16. ^ Alexander, Geoff (2014). Films You Saw in School: 1,153 Classroom Educational Films,1958-1985. Jefferson, North Carolina: McFarland & Company, Inc., Publishers. pp. 80–81. ISBN 978-0786472635.
  17. ^ Alexander, Geoff (2014). Films You Saw in School: 1,153 Classroom Educational Films, 1958-1985. Jefferson, North Carolina: McFarland & Company, Inc., Publishers. pp. 169–179. ISBN 978-0786472635.
  18. ^ Alexander, Geoff (2014). Films You Saw in School: 1,153 Classroom Educational Films, 1958-1985. Jefferson, North Carolina: McFarland & Company, Inc., Publishers. pp. 195–197. ISBN 978-0786472635.
  19. ^ Alexander, Geoff (2014). Films You Saw in School: 1,153 Classroom Educational Films, 1958-1985. Jefferson, North Carolina: McFarland & Company, Inc., Publishers. pp. 223–224. ISBN 978-0786472635.
  20. ^ TIBUS, M., HEIER, A. & SCHWAN, S. 2012. Do Films Make You Learn? Inference Processes in Expository Film Comprehension. Journal of Educational Psychology.
  21. ^ MERKT, M., WEIGAND, S., HEIER, A. & SCHWAN, S. 2011. Learning with videos vs. learning with print: The role of interactive features. Learning and Instruction, 21, 687-704.
  22. ^ IBRAHIM, M., ANTONENKO, P. D., GREENWOOD, C. M. & WHEELER, D. 2012. Effects of segmenting, signalling, and weeding on learning from educational video. Learning, Media & Technology, 37, 220-235.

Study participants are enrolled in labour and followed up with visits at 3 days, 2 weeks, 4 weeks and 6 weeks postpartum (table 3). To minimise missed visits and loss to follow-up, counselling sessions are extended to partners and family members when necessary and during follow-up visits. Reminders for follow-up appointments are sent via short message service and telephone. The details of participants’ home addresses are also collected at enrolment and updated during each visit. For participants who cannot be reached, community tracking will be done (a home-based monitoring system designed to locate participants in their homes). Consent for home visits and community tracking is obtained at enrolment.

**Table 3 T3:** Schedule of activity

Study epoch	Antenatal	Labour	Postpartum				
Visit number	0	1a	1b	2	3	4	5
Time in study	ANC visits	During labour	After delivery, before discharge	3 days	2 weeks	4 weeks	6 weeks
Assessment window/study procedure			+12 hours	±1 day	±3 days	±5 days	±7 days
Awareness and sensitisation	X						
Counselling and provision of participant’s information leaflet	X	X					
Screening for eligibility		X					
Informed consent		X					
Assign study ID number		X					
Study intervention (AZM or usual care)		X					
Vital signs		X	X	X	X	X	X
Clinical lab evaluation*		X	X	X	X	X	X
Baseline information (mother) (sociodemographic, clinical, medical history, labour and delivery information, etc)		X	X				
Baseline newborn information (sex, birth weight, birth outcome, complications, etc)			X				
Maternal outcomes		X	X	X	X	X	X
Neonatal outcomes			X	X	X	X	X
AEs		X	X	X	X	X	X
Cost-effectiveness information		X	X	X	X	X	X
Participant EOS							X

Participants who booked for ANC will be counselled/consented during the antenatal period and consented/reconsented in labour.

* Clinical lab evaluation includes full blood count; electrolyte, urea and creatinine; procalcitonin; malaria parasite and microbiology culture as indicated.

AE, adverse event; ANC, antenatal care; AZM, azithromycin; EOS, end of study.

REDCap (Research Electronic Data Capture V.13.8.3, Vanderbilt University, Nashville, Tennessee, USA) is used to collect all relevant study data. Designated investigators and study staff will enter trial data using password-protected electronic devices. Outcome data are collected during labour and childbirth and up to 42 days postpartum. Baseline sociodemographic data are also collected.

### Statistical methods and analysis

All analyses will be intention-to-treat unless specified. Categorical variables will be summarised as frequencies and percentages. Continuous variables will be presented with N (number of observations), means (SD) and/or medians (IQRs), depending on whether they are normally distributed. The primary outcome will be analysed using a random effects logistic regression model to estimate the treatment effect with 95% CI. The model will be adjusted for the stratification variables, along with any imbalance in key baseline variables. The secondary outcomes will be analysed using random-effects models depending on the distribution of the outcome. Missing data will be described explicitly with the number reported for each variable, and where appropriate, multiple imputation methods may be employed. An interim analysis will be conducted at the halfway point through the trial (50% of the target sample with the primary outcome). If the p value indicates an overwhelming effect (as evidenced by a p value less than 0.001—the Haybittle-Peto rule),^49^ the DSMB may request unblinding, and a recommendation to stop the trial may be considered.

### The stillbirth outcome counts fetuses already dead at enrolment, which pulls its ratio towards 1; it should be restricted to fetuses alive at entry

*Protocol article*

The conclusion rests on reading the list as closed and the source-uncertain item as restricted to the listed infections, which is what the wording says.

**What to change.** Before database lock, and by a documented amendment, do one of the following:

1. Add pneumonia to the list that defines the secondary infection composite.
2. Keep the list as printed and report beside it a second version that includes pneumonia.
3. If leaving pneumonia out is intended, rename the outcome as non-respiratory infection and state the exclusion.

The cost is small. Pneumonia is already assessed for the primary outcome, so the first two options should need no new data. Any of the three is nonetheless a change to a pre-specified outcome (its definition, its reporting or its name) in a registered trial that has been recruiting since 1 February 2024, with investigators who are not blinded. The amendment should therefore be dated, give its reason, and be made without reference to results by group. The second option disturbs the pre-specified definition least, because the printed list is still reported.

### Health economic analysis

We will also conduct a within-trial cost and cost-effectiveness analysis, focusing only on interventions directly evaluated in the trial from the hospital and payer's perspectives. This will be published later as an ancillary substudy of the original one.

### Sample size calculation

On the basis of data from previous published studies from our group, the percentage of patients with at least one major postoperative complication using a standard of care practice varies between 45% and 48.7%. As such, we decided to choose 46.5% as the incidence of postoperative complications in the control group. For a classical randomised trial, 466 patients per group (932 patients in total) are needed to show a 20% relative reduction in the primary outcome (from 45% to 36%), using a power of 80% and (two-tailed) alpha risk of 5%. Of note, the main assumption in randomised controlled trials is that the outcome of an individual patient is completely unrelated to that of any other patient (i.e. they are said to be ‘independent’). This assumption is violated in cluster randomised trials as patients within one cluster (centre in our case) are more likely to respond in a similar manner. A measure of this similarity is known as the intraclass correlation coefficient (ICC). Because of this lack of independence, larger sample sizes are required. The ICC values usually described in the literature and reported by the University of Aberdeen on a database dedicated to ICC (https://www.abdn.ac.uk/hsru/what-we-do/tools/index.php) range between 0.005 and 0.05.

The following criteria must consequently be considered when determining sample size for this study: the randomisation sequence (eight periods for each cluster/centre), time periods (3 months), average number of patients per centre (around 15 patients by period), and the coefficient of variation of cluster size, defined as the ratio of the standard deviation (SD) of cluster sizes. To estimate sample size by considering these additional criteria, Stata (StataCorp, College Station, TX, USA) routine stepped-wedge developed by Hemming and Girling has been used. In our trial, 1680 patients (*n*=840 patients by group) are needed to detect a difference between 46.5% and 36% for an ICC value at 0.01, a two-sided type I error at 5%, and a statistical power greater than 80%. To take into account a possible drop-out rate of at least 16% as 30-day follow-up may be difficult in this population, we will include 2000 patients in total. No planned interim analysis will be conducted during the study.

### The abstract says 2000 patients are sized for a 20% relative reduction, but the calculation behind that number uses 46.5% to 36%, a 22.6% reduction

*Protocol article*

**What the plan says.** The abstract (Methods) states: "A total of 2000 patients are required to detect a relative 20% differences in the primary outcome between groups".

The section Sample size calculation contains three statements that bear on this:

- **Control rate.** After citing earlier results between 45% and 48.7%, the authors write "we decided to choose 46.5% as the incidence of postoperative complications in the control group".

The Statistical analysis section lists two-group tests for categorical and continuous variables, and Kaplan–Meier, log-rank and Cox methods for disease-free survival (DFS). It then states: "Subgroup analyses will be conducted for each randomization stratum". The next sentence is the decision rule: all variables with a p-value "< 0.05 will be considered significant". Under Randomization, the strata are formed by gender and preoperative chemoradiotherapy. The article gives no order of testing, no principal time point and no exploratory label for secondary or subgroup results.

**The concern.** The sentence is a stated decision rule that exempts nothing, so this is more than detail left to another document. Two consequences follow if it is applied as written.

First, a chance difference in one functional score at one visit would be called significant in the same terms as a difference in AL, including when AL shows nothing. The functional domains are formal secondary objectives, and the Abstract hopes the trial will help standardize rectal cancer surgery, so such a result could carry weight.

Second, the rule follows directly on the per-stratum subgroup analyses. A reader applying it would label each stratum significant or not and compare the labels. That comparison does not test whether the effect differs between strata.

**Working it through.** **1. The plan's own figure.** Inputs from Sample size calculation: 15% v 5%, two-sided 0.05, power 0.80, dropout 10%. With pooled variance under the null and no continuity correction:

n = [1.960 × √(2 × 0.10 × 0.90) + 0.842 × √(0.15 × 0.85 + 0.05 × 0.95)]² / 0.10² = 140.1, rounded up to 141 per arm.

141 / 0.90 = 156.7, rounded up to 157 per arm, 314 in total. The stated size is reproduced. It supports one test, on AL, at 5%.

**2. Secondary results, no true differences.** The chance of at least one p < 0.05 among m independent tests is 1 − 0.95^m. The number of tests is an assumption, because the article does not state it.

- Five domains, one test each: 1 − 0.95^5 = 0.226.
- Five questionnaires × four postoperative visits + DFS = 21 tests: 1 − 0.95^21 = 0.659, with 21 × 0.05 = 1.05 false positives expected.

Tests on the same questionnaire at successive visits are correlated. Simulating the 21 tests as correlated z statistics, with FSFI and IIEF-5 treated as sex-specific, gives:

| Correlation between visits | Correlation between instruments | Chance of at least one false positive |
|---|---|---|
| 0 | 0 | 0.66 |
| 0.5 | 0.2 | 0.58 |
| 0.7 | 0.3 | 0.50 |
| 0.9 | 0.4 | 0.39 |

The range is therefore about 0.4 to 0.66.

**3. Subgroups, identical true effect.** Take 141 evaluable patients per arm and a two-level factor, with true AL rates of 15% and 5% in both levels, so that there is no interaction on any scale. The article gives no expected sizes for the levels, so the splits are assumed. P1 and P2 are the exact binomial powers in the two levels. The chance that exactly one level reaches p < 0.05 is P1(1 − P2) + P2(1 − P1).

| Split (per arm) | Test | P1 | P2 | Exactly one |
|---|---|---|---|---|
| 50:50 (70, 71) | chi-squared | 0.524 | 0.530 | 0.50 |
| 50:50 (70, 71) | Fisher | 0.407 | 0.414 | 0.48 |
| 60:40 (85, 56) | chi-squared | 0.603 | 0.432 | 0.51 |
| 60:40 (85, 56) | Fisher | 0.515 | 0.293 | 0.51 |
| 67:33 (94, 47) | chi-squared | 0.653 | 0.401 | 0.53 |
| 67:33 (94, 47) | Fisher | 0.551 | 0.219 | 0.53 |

Further reading

  • Devin Orgeron, Marsha Orgeron, and Dan Streible (eds.), Learning with the Lights Off: Educational Film in the United States. New York: Oxford University Press, 2012.

External links

10th National Film Awards

The 10th National Film Awards, then known as State Awards for Films, presented by Ministry of Information and Broadcasting, India to felicitate the best of Indian Cinema released in 1962. Ceremony took place at Vigyan Bhavan, New Delhi on 21 April 1963 and awards were given by then President of India, Dr. Sarvepalli Radhakrishnan.

11th National Film Awards

The 11th National Film Awards, then known as State Awards for Films, presented by Ministry of Information and Broadcasting, India to felicitate the best of Indian Cinema released in 1963. Ceremony took place at Vigyan Bhavan, New Delhi on 25 April 1964 and awards were given by then President of India, Dr. Sarvepalli Radhakrishnan.

Starting with 11th National Film Awards, new category of awards for Filmstrips, in the non-feature films section, was introduced. This category includes Prime Minister's Gold Medal and Certificate of Merit for second and third best educational film. Though gold medal for this category was not given. This award is discontinued over the years.

8th National Film Awards

The 8th National Film Awards, then known as State Awards for Films, presented by Ministry of Information and Broadcasting, India to felicitate the best of Indian Cinema released in 1960. Ceremony took place at Vigyan Bhavan, New Delhi on 31 March 1961 and awards were given by then Vice-President of India, Dr. Sarvepalli Radhakrishnan.

Starting with 8th National Film Awards, new category of awards for Educational Films was introduced. This category includes Prime Minister's Gold Medal and Certificate of Merit for second and third best educational film.

9th National Film Awards